Somewhere tonight, a group of teenagers will order pizza. A few pizzas, in fact, probably as many as 12. They will order them for someone else, however; a prank, both on the pizza company (and its delivery person) and the would-be recipient of the pies. It’s a tried-and-true April Fools’ Day prank — except that it’s most famous predecessor, one orders of magnitude more grand, occured in November. November of either 1809 or 1810, depending on which source one believes.
That year, a British author by the name of Theodore Hook (above) made a bet with a friend: that he could turn an otherwise non-descript house on his block into the talk of the town. His method: a massive letter writing campaign, ostensibly on behalf of a Mrs. Tottenham of 10 Berners Street, London, requesting … well, requesting everything, to come on November 27th. By some accounts, Hook wrote hundreds of letters; by other accounts, thousands.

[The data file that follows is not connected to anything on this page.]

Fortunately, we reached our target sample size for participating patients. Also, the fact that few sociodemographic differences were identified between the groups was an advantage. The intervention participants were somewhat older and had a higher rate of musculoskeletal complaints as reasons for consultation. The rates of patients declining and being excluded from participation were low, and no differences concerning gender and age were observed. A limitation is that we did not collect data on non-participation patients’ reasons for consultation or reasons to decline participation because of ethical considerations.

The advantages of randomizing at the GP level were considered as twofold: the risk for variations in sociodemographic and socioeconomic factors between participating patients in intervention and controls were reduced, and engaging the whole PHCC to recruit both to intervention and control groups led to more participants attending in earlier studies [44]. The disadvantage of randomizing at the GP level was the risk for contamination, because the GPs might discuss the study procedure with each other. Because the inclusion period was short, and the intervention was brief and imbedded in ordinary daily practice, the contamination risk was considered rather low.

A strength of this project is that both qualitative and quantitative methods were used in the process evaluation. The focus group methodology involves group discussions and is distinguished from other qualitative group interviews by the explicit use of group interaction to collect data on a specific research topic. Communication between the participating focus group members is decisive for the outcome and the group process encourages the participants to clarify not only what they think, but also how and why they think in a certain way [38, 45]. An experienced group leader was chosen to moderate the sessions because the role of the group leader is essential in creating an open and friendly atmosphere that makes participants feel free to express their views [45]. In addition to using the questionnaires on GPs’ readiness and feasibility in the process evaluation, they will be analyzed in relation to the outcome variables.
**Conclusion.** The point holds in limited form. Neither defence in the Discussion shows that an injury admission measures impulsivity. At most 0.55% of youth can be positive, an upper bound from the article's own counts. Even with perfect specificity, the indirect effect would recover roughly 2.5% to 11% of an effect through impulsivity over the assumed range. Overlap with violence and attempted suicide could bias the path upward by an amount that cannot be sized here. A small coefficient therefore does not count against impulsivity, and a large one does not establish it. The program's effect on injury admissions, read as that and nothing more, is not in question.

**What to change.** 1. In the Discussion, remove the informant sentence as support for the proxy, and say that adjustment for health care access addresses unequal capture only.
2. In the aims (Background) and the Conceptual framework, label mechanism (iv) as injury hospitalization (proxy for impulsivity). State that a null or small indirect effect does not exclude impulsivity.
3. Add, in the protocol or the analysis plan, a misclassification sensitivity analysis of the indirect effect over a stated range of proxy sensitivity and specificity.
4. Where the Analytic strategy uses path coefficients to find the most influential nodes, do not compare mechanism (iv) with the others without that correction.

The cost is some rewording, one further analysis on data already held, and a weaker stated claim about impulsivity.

Either way, many requests were fulfilled. By five A.M., a chimney sweep showed up at Mrs. Tottenham’s home, only to be turned away as mistaken. He was followed by another, and another, and another, totalling a dozen. Then came delivery after delivery of coal. And then wedding cakes. And beer. Etc.
And then — because Hook had written that someone in the house was on his death bed — lawyers and doctors and priests. Even the Duke of York arrived at some point during the day.
Hook won his bet, and later took public credit for the prank — but never faced prosecution.
Related reading: “51 High-Tech Practical Jokes for the Evil Genius,” published in 2007. Received five stars but from only three reviews. Kindle version available.
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